The purpose of any company is to make profit. A firm's profit cannot be replicated by other firms when the former company possesses competitive advantage on the market. As explained by Barney (1991), a company possesses competitive advantage when “it is implementing a value creating strategy not simultaneously being implemented by any current or potential competitors”. Furthermore, a firm possesses sustained competitive advantage when, in addition to the criteria above, other players on the market “are unable to duplicate the benefits of this strategy” (ibid.). In other words, a firm develops sustained competitive advantage “when it is improving its efficiency and effectiveness in ways that competing firms are not” (Barney, 2001).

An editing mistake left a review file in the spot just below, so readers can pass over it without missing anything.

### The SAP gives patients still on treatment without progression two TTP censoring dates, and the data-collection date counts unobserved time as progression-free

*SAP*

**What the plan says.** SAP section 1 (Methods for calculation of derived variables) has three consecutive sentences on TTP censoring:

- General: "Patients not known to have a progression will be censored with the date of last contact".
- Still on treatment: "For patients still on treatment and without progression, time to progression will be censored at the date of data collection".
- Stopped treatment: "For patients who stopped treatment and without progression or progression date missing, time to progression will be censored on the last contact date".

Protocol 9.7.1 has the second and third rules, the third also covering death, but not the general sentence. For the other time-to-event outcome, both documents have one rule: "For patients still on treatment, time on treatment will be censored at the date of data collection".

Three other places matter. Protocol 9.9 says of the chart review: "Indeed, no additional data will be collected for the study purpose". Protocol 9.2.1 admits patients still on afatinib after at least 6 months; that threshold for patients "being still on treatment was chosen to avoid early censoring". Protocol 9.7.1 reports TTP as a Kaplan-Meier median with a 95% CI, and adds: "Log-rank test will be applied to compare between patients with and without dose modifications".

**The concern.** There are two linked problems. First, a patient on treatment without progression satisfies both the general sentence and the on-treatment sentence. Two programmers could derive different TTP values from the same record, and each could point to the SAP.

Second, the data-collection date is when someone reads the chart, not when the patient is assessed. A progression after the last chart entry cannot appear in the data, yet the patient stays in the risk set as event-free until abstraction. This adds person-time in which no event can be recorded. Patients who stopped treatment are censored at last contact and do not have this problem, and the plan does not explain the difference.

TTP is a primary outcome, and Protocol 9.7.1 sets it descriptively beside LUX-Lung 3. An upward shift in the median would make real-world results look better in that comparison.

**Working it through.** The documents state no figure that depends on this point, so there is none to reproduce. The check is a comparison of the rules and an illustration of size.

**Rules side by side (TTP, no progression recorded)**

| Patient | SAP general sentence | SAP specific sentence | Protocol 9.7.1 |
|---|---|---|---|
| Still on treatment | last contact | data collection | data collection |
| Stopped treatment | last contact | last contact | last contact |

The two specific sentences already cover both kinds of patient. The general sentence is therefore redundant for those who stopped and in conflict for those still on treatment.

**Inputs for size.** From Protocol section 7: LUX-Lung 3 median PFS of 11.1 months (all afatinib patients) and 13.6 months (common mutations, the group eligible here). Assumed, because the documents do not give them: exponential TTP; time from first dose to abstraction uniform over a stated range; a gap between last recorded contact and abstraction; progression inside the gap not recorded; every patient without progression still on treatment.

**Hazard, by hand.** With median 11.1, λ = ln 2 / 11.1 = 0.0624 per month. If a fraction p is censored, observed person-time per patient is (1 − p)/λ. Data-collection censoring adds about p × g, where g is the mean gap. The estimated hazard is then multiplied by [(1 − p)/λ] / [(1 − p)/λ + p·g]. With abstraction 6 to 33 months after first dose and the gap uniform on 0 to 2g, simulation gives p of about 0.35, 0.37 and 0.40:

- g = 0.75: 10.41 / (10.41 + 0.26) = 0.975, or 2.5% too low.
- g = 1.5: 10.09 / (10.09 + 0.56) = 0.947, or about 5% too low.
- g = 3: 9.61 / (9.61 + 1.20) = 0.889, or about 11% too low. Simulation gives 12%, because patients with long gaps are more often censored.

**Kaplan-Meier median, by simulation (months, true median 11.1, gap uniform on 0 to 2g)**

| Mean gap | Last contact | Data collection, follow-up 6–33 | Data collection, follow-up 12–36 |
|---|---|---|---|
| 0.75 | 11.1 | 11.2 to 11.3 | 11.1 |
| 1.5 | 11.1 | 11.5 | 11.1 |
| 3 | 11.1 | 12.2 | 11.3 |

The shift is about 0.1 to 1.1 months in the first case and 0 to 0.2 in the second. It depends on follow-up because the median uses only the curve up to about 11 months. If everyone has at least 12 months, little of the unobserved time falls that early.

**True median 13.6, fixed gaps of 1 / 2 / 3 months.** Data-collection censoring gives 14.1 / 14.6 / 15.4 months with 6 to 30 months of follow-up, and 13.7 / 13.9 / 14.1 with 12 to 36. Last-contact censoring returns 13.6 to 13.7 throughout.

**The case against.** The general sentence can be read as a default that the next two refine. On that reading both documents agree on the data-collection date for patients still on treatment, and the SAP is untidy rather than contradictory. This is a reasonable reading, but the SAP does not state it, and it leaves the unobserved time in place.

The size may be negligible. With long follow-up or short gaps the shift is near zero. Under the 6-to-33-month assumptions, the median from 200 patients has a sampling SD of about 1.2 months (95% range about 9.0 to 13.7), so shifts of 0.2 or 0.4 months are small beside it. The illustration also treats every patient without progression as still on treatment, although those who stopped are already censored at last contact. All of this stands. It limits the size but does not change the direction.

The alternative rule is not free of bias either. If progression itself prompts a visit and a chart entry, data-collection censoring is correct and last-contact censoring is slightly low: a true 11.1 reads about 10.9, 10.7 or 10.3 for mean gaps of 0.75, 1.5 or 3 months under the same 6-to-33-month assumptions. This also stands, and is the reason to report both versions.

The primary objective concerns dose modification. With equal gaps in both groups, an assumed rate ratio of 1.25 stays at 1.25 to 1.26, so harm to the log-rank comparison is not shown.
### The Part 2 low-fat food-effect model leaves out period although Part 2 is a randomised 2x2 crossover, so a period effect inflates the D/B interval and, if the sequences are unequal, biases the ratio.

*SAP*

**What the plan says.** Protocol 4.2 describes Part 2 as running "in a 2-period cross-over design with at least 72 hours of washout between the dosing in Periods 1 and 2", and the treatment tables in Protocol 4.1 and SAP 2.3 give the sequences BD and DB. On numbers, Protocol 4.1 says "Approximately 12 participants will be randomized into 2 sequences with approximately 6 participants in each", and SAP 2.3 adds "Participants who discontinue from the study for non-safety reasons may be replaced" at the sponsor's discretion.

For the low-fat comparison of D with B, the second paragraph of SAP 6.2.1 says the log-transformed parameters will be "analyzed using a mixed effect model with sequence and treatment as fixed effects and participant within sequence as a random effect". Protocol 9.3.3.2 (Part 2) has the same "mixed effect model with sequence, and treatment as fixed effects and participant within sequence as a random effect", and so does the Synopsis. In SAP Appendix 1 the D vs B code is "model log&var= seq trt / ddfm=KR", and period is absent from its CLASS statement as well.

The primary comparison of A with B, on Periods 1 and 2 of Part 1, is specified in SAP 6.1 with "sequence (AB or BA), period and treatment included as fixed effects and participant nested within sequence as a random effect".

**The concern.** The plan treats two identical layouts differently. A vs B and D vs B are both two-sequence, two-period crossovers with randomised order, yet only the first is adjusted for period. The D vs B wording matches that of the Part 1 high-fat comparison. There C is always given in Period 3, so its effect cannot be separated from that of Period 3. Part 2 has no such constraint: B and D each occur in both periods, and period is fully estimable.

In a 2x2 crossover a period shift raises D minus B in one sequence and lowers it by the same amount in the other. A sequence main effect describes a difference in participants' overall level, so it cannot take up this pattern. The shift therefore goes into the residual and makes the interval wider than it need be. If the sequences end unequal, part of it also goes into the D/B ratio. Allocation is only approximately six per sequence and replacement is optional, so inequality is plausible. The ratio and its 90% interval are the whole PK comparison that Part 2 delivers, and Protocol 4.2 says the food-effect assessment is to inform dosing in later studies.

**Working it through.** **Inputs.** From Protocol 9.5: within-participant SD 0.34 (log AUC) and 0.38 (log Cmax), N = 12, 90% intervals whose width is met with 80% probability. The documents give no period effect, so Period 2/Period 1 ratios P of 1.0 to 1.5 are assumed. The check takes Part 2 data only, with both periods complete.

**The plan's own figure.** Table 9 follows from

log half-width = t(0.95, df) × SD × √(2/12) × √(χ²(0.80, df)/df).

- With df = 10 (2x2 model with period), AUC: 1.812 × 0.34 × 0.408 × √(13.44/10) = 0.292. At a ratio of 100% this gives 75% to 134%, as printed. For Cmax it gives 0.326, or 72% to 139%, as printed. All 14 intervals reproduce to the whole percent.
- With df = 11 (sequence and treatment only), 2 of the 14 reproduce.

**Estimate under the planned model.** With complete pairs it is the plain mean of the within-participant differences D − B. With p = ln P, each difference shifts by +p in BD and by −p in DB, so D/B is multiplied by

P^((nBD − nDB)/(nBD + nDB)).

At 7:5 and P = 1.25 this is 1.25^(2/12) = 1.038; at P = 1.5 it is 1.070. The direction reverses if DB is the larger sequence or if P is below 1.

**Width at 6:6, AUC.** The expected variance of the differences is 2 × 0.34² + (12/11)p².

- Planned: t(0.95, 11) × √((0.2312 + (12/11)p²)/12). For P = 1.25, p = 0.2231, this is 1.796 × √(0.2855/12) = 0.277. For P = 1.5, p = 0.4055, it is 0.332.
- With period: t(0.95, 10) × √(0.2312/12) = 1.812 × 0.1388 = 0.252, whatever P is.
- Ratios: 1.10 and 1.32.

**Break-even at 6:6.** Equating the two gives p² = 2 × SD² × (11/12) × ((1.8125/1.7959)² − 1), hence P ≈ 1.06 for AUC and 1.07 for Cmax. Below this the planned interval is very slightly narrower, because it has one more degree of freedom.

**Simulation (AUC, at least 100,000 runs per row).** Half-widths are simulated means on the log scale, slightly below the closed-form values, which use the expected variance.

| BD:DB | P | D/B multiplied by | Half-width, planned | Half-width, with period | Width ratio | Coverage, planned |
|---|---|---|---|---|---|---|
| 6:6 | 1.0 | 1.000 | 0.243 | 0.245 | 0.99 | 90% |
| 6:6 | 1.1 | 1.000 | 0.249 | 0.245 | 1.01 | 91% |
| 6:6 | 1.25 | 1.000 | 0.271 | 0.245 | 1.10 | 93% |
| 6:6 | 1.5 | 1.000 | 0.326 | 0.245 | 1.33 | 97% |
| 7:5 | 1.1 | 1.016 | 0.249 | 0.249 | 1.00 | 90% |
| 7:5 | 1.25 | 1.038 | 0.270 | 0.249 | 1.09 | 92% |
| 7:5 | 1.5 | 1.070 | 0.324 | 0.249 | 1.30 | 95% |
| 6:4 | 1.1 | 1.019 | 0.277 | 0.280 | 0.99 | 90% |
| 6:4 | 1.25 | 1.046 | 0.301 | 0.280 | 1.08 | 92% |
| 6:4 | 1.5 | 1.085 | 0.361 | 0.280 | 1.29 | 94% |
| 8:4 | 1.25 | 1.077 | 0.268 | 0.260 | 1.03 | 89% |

Resources are strengths and weaknesses of a company (Wernfelt, 1984), “internal competences and values” (Porter, 1981) that the company possesses and uses, in order to gain competitive advantage and elaborate a corresponding business strategy. Resources include tangible and intangible assets, organizational processes, information, knowledge, technology, human resources etc., possessed and controlled by the company, which facilitate the implementation of new strategies and the increase in efficiency of the given firm (Barney, 1991). Furthermore, Barney (1991) claims that, in order to build sustained competitive advantage for a given firm, resources must meet the “VRIN” criteria: they must be valuable (i.e. they enable a firm to create a strategy that improves its efficiency and effectiveness), rare (i.e. the firm owns resources not available to its competitors), imperfectly imitable (i.e. the firm's resources cannot be imitated or replicated, due to patents, copyrights, etc., by its competitors) and non-substitutable (i.e. the firm's competitors cannot gain possession of a resource - similar to or different from the firm's original resource - that generates sustained competitive advantage). Resources lead to the development of strategic capabilities (Robertson, 2009). In other words, capabilities are “know-how's” of using resources with maximum efficiency and effectiveness, thus resulting in the correct implementation of the given strategy and in the increase in the firm's turnover.